One of Kenya’s influential political leaders, Raila Odinga, has urged President Yoweri Museveni to start the process of regional political integration and leave behind those who are not interested.
“It is a major challenge to the leadership of this continent and this region in particular. Mr. President, I challenge you. You were there at the Summit. The time is now. Move with those who are ready to move and integrate not only economically, but also politically. There is really need for Africa to come together,” he said, pointing at President Museveni who was seated right next to him.
Odinga, the head of infrastructure development at the African Union (AU), was speaking at a Public- Private Partnership conference at Serena Kampala Hotel. He said since independence, East African leaders have been talking about coming together, but to date nothing has happened.
He emphasized that leaders have an obligation to bring countries together and shelve personal interests. The conference, which ran under the theme; Africa’s Next Big Thing, was attended by experts on public, private partnership (PPP) from several countries.
It was the first PPP conference held in Africa. Odinga cited Mwalimu Julius Nyerere who said he was willing to delay Tanganyika’s independence so that Kenya, Uganda and Tanganyika could get independence together and become East African Community (EAC) federation.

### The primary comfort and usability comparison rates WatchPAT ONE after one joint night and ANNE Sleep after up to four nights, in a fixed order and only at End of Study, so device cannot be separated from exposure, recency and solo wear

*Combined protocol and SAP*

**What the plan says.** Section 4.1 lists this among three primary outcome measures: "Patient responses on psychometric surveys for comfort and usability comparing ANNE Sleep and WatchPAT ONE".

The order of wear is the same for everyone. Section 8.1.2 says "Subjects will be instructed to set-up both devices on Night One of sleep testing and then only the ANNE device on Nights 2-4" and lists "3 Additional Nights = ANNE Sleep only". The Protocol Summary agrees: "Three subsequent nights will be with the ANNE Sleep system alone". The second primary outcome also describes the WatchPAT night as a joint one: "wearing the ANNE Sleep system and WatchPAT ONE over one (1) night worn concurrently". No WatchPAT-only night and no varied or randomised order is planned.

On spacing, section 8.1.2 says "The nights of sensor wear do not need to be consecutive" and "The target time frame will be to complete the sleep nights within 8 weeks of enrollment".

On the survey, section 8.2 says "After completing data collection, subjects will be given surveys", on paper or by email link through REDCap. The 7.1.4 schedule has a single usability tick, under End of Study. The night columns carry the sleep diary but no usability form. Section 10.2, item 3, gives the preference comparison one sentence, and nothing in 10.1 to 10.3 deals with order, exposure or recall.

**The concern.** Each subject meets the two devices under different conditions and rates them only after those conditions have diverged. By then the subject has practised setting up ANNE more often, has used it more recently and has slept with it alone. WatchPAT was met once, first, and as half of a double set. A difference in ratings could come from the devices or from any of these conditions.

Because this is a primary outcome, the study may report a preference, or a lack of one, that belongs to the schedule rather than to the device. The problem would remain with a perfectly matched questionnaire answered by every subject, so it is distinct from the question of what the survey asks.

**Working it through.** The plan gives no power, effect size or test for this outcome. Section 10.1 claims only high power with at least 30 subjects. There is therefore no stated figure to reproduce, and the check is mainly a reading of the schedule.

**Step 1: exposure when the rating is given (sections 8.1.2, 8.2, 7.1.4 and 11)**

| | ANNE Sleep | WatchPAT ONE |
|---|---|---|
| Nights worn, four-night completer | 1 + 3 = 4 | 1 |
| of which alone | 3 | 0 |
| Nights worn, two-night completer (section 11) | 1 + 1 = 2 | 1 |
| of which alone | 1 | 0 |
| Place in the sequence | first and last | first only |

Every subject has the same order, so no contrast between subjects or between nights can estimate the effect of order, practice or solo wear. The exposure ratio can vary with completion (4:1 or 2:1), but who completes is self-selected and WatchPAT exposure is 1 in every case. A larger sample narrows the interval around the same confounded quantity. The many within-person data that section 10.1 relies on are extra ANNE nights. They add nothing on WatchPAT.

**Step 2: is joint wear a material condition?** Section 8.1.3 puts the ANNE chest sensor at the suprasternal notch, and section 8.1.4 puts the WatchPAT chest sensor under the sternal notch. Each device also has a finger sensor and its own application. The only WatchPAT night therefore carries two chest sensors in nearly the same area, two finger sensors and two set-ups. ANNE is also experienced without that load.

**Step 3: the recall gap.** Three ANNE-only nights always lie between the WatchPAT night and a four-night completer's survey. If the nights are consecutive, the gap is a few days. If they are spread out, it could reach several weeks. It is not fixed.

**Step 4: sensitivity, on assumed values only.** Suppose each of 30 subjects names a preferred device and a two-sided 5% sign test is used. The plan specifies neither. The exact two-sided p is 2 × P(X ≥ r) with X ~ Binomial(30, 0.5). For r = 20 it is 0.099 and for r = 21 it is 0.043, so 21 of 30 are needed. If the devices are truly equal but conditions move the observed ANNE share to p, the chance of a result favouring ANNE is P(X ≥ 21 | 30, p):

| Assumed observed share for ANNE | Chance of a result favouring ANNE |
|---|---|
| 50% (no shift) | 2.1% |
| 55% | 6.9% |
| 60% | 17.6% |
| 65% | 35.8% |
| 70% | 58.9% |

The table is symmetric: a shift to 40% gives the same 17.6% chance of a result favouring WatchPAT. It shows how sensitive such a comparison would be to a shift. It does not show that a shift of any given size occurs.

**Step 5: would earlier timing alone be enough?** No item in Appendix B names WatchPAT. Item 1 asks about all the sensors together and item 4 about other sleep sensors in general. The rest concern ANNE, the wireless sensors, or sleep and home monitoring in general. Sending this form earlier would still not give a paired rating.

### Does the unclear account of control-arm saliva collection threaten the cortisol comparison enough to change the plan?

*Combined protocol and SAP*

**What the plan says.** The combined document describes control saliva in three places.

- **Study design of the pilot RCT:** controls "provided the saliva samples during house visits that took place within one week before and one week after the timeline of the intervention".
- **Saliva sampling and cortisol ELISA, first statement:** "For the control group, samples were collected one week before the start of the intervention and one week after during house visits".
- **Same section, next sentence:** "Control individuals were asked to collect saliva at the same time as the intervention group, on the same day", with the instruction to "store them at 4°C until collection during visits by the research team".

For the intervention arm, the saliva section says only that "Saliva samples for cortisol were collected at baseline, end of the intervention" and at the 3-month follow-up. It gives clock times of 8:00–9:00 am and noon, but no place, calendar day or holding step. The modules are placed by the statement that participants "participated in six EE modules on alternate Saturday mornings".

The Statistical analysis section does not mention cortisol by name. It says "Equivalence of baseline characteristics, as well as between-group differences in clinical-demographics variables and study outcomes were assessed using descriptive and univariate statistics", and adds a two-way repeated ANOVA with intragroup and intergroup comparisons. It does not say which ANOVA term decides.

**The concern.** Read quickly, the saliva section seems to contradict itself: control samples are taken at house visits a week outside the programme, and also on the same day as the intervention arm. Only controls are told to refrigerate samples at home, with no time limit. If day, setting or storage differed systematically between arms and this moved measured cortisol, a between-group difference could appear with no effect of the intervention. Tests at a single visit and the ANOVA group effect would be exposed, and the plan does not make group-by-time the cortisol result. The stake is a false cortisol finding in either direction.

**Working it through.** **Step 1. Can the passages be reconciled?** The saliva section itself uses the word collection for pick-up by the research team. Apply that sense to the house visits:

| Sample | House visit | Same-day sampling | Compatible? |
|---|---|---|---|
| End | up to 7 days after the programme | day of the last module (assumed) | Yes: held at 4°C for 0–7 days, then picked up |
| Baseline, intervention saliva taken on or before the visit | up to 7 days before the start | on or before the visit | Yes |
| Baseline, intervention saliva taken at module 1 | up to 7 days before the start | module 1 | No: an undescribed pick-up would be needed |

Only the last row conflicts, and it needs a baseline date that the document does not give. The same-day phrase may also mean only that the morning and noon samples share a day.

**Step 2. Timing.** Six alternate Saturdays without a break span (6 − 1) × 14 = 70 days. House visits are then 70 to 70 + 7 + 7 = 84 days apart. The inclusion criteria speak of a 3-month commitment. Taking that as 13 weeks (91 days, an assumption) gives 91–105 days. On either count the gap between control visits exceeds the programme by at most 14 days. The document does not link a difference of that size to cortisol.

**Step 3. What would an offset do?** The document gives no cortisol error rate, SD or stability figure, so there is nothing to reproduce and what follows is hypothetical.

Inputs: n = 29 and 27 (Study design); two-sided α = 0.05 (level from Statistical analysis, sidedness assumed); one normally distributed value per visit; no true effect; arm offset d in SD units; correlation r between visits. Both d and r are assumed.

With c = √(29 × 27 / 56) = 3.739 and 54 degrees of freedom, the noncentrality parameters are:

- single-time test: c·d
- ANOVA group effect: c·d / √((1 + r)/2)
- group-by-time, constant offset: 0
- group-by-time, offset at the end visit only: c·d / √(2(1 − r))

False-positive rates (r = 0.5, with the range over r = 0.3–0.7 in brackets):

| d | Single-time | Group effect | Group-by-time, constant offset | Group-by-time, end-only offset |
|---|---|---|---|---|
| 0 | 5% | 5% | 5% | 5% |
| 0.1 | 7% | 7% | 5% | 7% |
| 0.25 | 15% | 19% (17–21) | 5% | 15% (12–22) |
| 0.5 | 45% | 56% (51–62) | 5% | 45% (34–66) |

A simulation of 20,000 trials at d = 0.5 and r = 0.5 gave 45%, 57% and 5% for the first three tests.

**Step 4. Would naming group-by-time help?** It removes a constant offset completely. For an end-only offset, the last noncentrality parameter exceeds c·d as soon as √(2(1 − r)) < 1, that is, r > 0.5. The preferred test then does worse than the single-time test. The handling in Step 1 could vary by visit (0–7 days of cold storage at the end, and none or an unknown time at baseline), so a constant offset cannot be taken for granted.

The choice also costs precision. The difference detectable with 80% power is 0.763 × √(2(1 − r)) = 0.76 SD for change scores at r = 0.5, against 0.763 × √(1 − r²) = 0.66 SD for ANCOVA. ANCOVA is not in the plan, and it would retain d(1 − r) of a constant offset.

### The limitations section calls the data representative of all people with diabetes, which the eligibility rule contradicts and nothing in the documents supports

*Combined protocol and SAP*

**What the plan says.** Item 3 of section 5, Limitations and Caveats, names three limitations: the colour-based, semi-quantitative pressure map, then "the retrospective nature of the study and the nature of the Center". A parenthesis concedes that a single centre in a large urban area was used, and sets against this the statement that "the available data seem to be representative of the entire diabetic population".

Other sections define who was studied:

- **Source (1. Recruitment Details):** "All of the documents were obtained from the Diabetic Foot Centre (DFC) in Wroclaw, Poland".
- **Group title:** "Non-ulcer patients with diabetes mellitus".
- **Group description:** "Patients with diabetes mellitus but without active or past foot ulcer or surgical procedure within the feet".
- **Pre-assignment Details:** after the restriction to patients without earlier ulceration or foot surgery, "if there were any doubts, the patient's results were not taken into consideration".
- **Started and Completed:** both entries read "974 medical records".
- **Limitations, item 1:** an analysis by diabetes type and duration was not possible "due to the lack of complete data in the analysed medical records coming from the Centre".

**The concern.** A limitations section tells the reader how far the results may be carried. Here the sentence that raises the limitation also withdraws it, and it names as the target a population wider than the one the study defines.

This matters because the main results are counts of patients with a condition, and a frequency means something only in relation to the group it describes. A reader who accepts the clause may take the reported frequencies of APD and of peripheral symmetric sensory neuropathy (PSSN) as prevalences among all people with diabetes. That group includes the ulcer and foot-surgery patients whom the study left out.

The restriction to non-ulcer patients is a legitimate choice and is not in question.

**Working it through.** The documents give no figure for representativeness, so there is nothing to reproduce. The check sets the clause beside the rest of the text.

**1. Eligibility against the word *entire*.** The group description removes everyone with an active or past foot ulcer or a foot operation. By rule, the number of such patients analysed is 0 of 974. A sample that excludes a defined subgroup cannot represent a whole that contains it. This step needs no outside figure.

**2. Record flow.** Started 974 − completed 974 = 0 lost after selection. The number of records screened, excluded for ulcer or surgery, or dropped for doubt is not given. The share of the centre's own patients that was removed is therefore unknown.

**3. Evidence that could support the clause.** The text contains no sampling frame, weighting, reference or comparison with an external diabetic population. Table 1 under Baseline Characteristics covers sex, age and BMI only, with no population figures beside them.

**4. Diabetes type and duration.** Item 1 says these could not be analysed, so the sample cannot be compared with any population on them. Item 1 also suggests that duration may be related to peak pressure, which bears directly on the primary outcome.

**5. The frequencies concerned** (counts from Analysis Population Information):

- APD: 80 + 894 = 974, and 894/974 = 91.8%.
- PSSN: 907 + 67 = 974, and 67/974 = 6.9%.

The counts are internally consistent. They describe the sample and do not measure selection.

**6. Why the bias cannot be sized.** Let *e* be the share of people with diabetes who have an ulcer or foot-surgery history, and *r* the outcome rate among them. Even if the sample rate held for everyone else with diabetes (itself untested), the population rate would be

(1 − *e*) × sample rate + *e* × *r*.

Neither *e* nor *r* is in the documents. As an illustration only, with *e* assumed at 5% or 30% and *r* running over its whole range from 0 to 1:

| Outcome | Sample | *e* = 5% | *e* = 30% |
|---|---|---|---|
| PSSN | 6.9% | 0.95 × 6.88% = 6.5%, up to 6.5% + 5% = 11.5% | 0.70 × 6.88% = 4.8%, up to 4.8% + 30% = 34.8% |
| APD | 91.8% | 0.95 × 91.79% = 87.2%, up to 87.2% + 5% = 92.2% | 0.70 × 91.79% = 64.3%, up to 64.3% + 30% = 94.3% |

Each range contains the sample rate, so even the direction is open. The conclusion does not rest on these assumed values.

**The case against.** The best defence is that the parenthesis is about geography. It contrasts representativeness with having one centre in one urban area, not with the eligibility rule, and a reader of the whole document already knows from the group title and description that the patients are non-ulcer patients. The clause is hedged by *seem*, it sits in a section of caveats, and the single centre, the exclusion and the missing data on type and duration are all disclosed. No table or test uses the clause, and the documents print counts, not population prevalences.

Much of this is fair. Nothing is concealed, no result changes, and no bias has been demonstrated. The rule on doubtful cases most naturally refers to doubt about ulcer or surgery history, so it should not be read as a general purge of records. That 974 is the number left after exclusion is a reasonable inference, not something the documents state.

He wondered why the process has taken over 50 years yet some tribes are found both in Kenya and Uganda and speak the same languages. President Museveni, who was the chief guest, said Odinga’s remarks were “music to my ears”.
Museveni observed that Odinga was only emphasizing what he has been talking about all along. Museveni appealed to the youth whom he referred to as bazukulu to fight for the united states of Africa instead of wasting time. “ Jjaja (grandfather) Odinga has told you.
Instead of not combing your hair, fight for political integration. Jjaja Odinga has re-emphasized what I have always said that we not only need economic but also political integration for strategic security purposes,” Museveni said.
Museveni said whereas the private sector is welcome through PPP, to support the government’s role of building infrastructure, the negotiators should be careful when negotiating for projects that are meant to provide social services to the majority of Ugandans.
He stressed the need to be careful with the financing of infrastructure because it greatly affects the cost of projects. Museveni cited the Bujagali hydropower project which pushed the cost of electricity per unit to unaffordable levels.
David Bahati, the planning state minister, said whereas it is the role of the Government to build infrastructure, it does not have the required capital, hence the need for the private sector to partner with it.